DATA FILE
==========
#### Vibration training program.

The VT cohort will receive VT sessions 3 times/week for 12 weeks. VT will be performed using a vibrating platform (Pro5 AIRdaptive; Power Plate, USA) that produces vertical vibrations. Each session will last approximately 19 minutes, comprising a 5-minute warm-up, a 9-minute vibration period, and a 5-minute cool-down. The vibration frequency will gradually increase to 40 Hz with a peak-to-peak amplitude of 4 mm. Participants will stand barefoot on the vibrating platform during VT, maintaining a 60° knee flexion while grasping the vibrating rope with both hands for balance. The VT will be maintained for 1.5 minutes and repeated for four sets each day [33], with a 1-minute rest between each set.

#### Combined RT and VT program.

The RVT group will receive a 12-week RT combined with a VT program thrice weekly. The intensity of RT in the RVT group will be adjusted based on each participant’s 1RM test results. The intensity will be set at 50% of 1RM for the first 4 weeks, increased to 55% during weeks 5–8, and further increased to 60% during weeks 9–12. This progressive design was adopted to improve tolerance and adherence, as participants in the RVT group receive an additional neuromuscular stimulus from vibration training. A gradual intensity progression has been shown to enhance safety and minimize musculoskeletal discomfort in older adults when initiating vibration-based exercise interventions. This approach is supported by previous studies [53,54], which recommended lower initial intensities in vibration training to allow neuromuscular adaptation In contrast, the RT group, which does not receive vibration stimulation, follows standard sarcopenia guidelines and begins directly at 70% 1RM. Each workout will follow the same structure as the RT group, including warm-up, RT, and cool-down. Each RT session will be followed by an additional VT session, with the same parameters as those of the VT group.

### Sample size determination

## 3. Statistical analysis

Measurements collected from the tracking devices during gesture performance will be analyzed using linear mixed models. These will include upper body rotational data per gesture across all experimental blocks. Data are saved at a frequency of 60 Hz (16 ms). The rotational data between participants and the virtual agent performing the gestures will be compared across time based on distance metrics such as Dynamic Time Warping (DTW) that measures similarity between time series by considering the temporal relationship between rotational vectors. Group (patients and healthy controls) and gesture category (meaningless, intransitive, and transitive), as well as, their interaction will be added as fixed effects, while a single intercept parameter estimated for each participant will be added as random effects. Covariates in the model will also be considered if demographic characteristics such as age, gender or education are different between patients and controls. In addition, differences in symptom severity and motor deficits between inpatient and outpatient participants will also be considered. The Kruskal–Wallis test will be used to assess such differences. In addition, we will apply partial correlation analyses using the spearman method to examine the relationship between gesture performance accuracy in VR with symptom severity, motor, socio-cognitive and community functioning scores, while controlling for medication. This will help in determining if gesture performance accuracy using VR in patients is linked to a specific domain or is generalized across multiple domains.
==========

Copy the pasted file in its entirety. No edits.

#### Vibration training program.

The VT cohort will receive VT sessions 3 times/week for 12 weeks. VT will be performed using a vibrating platform (Pro5 AIRdaptive; Power Plate, USA) that produces vertical vibrations. Each session will last approximately 19 minutes, comprising a 5-minute warm-up, a 9-minute vibration period, and a 5-minute cool-down. The vibration frequency will gradually increase to 40 Hz with a peak-to-peak amplitude of 4 mm. Participants will stand barefoot on the vibrating platform during VT, maintaining a 60° knee flexion while grasping the vibrating rope with both hands for balance. The VT will be maintained for 1.5 minutes and repeated for four sets each day [33], with a 1-minute rest between each set.

#### Combined RT and VT program.

The RVT group will receive a 12-week RT combined with a VT program thrice weekly. The intensity of RT in the RVT group will be adjusted based on each participant’s 1RM test results. The intensity will be set at 50% of 1RM for the first 4 weeks, increased to 55% during weeks 5–8, and further increased to 60% during weeks 9–12. This progressive design was adopted to improve tolerance and adherence, as participants in the RVT group receive an additional neuromuscular stimulus from vibration training. A gradual intensity progression has been shown to enhance safety and minimize musculoskeletal discomfort in older adults when initiating vibration-based exercise interventions. This approach is supported by previous studies [53,54], which recommended lower initial intensities in vibration training to allow neuromuscular adaptation In contrast, the RT group, which does not receive vibration stimulation, follows standard sarcopenia guidelines and begins directly at 70% 1RM. Each workout will follow the same structure as the RT group, including warm-up, RT, and cool-down. Each RT session will be followed by an additional VT session, with the same parameters as those of the VT group.

### Sample size determination

## 3. Statistical analysis

Measurements collected from the tracking devices during gesture performance will be analyzed using linear mixed models. These will include upper body rotational data per gesture across all experimental blocks. Data are saved at a frequency of 60 Hz (16 ms). The rotational data between participants and the virtual agent performing the gestures will be compared across time based on distance metrics such as Dynamic Time Warping (DTW) that measures similarity between time series by considering the temporal relationship between rotational vectors. Group (patients and healthy controls) and gesture category (meaningless, intransitive, and transitive), as well as, their interaction will be added as fixed effects, while a single intercept parameter estimated for each participant will be added as random effects. Covariates in the model will also be considered if demographic characteristics such as age, gender or education are different between patients and controls. In addition, differences in symptom severity and motor deficits between inpatient and outpatient participants will also be considered. The Kruskal–Wallis test will be used to assess such differences. In addition, we will apply partial correlation analyses using the spearman method to examine the relationship between gesture performance accuracy in VR with symptom severity, motor, socio-cognitive and community functioning scores, while controlling for medication. This will help in determining if gesture performance accuracy using VR in patients is linked to a specific domain or is generalized across multiple domains.